In eukaryotic cells, there are 4 potential elements that the core promoter region may contain but it is unusual that the promoter region will have all four. The four elements are the TATA box found at -31 to -26, the initiator site at -2 to 4, downstream promoter element at +30 and finally the B recognition element at -37 to -32. The numeric values are in retrospect to +1 being the transcription start site.In Eukaryotic cells the initiation starts with TFIIH binding to the RNA poymerase II. TFIIH has helicase activity which drives promoter melting over the transcription start site which separates the template strand. This requires ATP, unlike promoter melting in Prokaryotes. As the DNA is open, this is now the open complex.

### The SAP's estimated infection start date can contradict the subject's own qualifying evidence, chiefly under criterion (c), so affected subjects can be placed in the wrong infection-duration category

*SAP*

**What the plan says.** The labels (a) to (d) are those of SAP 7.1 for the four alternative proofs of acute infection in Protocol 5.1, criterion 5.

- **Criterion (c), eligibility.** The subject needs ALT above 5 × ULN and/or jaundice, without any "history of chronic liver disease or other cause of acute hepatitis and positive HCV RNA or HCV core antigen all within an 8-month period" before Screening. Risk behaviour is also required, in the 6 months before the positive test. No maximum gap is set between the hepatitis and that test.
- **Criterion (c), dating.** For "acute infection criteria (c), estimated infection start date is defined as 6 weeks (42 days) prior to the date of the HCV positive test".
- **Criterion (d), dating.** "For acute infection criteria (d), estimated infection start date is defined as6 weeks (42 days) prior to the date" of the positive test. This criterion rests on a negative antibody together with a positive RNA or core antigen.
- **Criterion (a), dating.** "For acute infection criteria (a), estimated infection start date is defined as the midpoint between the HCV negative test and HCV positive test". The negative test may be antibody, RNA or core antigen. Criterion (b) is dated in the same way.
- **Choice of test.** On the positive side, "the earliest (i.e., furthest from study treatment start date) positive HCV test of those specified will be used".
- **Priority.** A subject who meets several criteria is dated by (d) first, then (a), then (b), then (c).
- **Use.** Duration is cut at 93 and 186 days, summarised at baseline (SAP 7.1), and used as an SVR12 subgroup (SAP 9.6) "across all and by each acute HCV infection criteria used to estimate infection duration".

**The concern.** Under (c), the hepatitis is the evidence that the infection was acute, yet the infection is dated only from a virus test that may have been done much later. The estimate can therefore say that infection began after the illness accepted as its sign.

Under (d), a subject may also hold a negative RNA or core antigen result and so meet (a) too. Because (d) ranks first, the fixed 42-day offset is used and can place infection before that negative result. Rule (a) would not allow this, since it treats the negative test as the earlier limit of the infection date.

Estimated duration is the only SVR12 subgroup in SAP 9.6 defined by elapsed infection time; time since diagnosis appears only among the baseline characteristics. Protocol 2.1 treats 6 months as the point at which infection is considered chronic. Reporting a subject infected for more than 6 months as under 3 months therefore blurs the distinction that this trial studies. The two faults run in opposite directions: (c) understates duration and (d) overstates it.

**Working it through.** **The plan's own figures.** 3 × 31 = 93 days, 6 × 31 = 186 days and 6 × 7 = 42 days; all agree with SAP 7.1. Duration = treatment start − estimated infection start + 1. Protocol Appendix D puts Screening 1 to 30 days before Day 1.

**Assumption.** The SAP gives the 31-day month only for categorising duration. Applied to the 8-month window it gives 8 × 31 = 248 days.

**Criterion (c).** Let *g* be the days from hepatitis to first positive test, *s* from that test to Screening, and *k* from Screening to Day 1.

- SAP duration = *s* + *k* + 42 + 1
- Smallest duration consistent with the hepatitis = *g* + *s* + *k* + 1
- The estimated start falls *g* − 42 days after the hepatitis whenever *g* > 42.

Elongation

When 10 nucleotides of mRNA have been synthesised, the sigma factor is released from the RNA polymerase. The RNA polymerase continues to transcribe the gene. This is called elongation, where the RNA polymerase moves along the DNA strand and creates a single strand of mRNA that is complimentary to the DNA sequence. Only 8 nucleotides of mRNA remain attached to the DNA sequence at a time[11]. The mRNA peels of the DNA sequence but still remains attached to the rest of the mRNA molecule. Once the mRNA has been synthesised from specific nucleotides, RNA polymerase dissociated from the DNA and an enzyme recombines the two DNA strands and rewinds it into its helix structure, meaning that only 12-17 DNA bases are exposed at any one time. This occurs while the RNA polymerase is still transcribing during elongation. RNA binding proteins bind to single-stranded RNA nucleotides to stabilise it, and to prevent any unwanted reactions or binding with other proteins.

Termination